Your roof has small vents to give moisture a way out of the house and to avoid a buildup and condensation which easily damages the roofing materials. When these vents don’t work as needed, moisture will build up within the roof or water will find its way to the rest of the roof.

For this exercise, you’ll need to climb to the roof to check each vent and establish its integrity. Roof vents are held into place by a combination of rubber boots and flashing around them. Missing or broken flashing and rubber boots will show you the source of the leak. Some vents are also held in place with nails. If the nails are missing or loose, they’ll allow water in as well.

3.     Checking Ice Dam Leaks

Ice dams form when melting snow from the upper sections of the roof is cooled to ice at the edge of the roof. As more water flows from the upper sections of the roof, the ice dam grows larger with time. Besides exerting unnecessary weight on the roof, the ice dam holds water on the shingles for long periods of time. The water can easily find its way into the roof leading to leaks and eventual rots.

While you can climb into the attic to check the leak from an ice dam, there isn’t anything you can do from that angle. The best way is to remove the ice and snow from the roof then check for the area affected by the ice dam and what led to the leak.

In some cases, you might not even find the leak after the ice dam is removed. This is because the leak could be due to the pressure exerted on the roof and not necessarily a broken part of the roof. The weight of the ice may warp some areas or undo a seal letting water into the roof. When the ice is removed, the part may recover its original shape and level of sealing.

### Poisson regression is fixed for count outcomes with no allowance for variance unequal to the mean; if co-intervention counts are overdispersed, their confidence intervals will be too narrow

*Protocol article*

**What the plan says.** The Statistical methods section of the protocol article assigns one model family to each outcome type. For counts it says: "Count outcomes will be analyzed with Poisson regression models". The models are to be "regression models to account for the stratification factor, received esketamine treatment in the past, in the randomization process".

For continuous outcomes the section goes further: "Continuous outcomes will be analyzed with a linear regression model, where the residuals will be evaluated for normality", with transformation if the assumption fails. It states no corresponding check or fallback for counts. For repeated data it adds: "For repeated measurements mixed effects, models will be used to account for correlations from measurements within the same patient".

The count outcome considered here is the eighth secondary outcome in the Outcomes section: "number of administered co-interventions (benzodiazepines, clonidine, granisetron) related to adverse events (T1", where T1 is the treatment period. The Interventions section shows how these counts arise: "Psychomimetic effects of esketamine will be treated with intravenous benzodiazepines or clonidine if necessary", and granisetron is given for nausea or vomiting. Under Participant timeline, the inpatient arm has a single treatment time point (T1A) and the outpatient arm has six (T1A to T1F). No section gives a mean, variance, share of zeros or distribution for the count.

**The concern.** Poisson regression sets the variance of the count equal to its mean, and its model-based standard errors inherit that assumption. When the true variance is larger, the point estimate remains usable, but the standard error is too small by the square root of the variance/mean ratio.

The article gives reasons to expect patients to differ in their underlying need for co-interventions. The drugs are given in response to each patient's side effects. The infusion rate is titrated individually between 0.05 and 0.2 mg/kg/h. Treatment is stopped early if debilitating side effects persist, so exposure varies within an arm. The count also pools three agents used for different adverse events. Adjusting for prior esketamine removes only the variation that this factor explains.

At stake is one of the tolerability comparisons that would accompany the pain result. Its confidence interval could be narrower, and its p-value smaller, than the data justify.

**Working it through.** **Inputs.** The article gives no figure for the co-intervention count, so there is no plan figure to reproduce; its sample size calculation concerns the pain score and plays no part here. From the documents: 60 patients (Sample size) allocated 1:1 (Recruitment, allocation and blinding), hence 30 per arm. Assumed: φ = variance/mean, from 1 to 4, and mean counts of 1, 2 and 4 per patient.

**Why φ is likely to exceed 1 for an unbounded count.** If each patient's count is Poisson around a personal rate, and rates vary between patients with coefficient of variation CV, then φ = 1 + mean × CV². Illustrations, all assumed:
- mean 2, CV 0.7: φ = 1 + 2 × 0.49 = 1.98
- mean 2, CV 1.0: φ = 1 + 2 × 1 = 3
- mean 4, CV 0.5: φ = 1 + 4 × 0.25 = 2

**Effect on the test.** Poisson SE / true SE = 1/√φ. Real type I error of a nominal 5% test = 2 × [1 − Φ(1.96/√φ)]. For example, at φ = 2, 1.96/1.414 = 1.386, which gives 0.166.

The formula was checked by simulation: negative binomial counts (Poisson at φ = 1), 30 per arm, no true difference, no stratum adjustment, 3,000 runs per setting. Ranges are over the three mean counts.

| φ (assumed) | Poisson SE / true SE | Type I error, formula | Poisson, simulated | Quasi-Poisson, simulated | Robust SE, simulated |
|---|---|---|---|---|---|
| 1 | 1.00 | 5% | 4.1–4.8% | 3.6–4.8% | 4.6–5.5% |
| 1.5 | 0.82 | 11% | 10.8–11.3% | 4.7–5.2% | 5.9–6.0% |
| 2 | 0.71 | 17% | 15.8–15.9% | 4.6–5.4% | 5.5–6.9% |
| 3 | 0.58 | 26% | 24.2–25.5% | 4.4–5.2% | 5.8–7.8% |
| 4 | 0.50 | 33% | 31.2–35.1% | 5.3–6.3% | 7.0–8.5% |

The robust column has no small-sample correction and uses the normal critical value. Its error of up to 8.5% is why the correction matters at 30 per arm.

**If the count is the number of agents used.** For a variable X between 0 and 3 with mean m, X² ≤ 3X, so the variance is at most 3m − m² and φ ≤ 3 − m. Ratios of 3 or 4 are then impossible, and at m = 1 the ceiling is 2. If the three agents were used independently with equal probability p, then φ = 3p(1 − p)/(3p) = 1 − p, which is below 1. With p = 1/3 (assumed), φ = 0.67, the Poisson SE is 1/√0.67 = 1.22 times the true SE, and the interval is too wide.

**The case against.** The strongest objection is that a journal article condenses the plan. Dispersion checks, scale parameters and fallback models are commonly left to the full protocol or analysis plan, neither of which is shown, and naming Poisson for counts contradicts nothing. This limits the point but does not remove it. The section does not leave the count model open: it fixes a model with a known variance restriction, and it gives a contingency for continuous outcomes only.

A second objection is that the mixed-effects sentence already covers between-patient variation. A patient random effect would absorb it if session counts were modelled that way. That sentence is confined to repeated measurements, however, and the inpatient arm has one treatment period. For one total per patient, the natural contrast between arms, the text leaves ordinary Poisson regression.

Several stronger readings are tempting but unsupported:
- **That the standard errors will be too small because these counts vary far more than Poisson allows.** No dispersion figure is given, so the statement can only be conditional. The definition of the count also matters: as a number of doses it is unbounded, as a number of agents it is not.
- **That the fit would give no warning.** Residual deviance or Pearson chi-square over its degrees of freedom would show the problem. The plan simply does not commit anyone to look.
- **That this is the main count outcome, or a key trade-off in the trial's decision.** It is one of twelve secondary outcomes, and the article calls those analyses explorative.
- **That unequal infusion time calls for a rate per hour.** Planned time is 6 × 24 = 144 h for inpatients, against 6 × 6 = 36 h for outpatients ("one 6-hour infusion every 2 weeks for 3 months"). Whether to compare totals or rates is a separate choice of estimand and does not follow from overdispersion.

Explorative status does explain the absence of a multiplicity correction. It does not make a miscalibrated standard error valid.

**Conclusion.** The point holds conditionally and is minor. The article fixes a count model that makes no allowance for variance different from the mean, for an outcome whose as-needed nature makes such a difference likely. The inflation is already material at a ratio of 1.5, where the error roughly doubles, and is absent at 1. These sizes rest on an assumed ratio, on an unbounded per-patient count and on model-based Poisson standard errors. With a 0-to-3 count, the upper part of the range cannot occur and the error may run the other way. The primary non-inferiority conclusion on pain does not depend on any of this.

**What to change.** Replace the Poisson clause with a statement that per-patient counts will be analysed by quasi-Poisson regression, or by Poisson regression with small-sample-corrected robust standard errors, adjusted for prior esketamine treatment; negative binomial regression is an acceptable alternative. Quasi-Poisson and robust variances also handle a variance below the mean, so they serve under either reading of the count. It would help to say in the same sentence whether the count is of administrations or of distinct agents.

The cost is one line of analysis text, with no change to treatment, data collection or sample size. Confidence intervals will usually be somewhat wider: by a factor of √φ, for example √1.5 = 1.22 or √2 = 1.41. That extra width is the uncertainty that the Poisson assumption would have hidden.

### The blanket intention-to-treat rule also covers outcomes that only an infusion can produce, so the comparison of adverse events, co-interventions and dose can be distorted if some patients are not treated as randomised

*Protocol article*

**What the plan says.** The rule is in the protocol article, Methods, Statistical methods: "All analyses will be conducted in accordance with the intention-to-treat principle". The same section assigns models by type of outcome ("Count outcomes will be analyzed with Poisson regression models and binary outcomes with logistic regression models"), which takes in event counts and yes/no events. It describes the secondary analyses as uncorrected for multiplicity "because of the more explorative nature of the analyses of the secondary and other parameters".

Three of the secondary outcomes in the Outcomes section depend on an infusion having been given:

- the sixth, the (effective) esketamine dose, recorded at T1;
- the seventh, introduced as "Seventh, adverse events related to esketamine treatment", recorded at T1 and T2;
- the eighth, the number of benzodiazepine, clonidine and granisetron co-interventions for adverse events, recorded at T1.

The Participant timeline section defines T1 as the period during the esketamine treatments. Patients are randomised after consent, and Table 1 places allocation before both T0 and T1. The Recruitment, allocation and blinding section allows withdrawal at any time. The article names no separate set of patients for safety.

In our view, the best way is to remove ice dams as soon as possible since they may lead to the formation of ice on the whole roof. This puts a lot of pressure on the roof with the likelihood that the whole roof could come down.

4.     Condensation Check

Condensation in the house occurs when rising moisture from the house is cooled by the roof especially during the cold seasons. As more and more steam gets cooled, it collects into more water which may appear as a leak on the roof. It is often caused by malfunctioning vents from the roof such that, instead of escaping to the air outside, the moisture is trapped inside the roof.